Abstract: Reentry of Infants and Toddlers after the Shortest Stays in Foster Care (Society for Social Work and Research 23rd Annual Conference - Ending Gender Based, Family and Community Violence)

Reentry of Infants and Toddlers after the Shortest Stays in Foster Care

Friday, January 18, 2019: 5:15 PM
Union Square 16 Tower 3, 4th Floor (Hilton San Francisco)
* noted as presenting author
Ann Turnlund - Carver, MSW, Reserach Specialist and PhD Student, Center for Child Well-being, Phoenix, AZ
Qi Wu, PhD, Assistant Professor, Arizona State University, AZ
Background: Infants and toddlers from birth to five have been a focal point of child welfare and child developmental professionals with their unique vulnerabilities and need for healthy social, emotional and physical development. Child welfare practitioners and policy makers aim to understand those children who experience stability after short stays to help determine whether alternatives to out-of-home placement would best address the families need while maintaining the child-parent attachment. While timely reunification is seen as success, reunification followed by subsequent re-entry increases adverse effects on children. Additional research is needed to understand the factors associated with infants and toddlers who experience the shortest stays in care. This study seeks to understand the factors associated with re-entry for children from birth to five years with an initial stay in out-of-home care of thirty days or less.   

Method: This study uses data from the a Southwestern State’s Safe Babies Court Team to track 15, 818 children age birth to five years who have stayed in foster care and now their first removals have been ended. These children either have short-stay (<=30 days) in foster care (n=2,548), or long-stay (>30 days) in foster care (n=13,270). To control for selection bias, a propensity score weighting analysis was used so that the two groups of children in short stay group and non-short stay group are balanced on all the covariates. Then with the propensity score adjustment, a survival analysis was conducted to account for the time-varying nature of the data, and to estimate the hazard of having the outcome of the reentry to foster care. Cox regression was estimated and hazard ratios were used to assess the effect of short stay as well as other predictors on time to reentry.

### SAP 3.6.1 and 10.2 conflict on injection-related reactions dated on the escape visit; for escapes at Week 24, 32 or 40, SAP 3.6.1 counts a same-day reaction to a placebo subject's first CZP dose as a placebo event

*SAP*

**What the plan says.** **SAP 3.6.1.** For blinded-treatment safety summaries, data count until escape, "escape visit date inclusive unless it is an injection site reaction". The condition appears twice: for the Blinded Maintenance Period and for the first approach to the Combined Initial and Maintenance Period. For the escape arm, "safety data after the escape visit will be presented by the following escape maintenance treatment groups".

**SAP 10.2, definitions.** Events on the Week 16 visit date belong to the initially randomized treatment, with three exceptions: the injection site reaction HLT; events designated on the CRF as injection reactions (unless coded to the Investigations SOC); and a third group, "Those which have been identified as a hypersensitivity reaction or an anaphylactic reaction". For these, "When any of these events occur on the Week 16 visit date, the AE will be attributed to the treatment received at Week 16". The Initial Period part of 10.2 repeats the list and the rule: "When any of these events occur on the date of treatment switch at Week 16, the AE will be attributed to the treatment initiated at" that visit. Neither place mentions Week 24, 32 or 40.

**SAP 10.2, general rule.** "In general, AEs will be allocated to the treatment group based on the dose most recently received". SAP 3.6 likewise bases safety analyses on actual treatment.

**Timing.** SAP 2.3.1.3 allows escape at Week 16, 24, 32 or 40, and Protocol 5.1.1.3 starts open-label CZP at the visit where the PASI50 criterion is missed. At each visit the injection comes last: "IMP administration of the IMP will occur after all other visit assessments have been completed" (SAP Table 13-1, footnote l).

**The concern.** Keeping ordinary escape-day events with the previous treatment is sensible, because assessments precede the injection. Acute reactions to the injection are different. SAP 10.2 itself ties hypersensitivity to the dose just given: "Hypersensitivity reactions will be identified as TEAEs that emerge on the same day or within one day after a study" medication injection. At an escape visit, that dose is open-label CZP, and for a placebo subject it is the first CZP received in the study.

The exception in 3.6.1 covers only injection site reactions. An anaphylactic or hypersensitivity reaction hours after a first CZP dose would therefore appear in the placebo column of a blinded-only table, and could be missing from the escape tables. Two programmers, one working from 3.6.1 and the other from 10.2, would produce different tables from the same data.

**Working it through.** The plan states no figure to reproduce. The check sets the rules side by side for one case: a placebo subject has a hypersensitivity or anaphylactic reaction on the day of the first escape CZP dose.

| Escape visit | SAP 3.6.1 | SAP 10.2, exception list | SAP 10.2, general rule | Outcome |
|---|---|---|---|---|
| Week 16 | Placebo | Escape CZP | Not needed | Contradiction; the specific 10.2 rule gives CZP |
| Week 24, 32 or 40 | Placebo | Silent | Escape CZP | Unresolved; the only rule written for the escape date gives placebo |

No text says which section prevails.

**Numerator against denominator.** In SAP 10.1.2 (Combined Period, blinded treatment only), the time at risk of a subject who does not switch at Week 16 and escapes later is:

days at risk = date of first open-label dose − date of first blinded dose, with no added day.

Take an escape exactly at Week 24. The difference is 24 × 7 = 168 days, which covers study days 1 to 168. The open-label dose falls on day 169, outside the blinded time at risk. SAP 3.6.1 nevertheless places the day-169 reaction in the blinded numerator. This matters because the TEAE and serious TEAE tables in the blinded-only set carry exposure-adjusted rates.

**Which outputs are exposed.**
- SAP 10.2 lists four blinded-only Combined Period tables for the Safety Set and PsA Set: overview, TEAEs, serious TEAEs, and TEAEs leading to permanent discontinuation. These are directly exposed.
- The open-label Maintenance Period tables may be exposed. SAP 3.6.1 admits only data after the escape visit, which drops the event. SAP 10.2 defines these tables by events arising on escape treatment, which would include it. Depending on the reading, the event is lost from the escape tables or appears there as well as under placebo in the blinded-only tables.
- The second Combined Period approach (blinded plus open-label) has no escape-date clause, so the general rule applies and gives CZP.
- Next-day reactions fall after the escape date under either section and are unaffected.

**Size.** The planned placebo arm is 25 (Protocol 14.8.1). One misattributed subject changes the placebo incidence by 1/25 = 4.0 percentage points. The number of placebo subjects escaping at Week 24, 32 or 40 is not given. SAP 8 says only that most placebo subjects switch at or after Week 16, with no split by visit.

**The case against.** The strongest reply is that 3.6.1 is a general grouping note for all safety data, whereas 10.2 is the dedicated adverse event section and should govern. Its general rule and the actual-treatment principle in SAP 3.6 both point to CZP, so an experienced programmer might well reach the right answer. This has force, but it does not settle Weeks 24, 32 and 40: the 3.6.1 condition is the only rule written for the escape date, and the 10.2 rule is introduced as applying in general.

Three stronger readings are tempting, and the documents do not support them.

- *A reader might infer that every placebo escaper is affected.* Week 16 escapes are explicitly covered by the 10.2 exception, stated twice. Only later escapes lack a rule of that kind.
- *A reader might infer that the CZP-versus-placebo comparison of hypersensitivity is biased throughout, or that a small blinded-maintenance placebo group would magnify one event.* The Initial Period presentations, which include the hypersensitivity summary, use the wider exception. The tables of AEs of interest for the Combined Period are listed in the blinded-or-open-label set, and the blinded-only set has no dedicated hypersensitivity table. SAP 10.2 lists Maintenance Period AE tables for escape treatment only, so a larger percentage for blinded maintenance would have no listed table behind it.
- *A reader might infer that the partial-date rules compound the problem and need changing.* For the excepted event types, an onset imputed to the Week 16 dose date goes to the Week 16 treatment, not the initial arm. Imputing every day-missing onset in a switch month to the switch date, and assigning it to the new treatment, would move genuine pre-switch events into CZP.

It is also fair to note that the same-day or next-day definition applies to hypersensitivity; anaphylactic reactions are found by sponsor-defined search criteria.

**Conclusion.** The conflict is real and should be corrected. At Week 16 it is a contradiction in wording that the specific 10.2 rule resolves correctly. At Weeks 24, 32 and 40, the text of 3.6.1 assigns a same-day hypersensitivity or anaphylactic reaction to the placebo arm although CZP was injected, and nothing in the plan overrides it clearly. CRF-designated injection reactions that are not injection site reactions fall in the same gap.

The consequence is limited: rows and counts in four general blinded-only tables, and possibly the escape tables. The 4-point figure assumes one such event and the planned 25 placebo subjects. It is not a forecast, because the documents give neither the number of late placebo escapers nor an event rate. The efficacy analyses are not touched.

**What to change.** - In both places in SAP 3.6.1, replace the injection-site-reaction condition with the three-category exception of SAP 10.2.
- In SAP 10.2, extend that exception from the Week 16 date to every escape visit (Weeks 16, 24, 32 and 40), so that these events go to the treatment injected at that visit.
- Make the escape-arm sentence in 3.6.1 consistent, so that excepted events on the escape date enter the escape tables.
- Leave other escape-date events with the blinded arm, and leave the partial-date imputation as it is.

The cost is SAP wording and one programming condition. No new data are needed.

Results: The primary outcome of interest in this study was reentry, and results show that 1,380 young children (8.72%) re-entered foster care within 12 months after their first removal ended. The hazard rate of reentry for children who were short-stayers was higher than those who were not short-stayers (HR = 8.28, P < 0.001). In addition, some demographic characteristics of the children and parents were significantly associated with time to reentry. For example, compared with male children, female children were 52% more likely to re-enter foster care (HR = 1.52, p < 0.05). Compared with married parent, parent with other types of marital status (not married or single) was 58% less likely to re-enter foster care (HR = 0.42, p < 0.01).

Conclusion: This study addresses a critical gap in re-entry research of children from birth to five with short stays in out-of-home care. Findings indicate that child characteristics such as child gender are associated with time to re-entry. Moreover, children whose parents were married were more likely to re-enter after short stays than single parents.  Research was limited to one county in Southwestern United States. Further research should include multiple geographic locations and explore services to parents, especially married parents, between short stays and re-entry of infants and toddlers.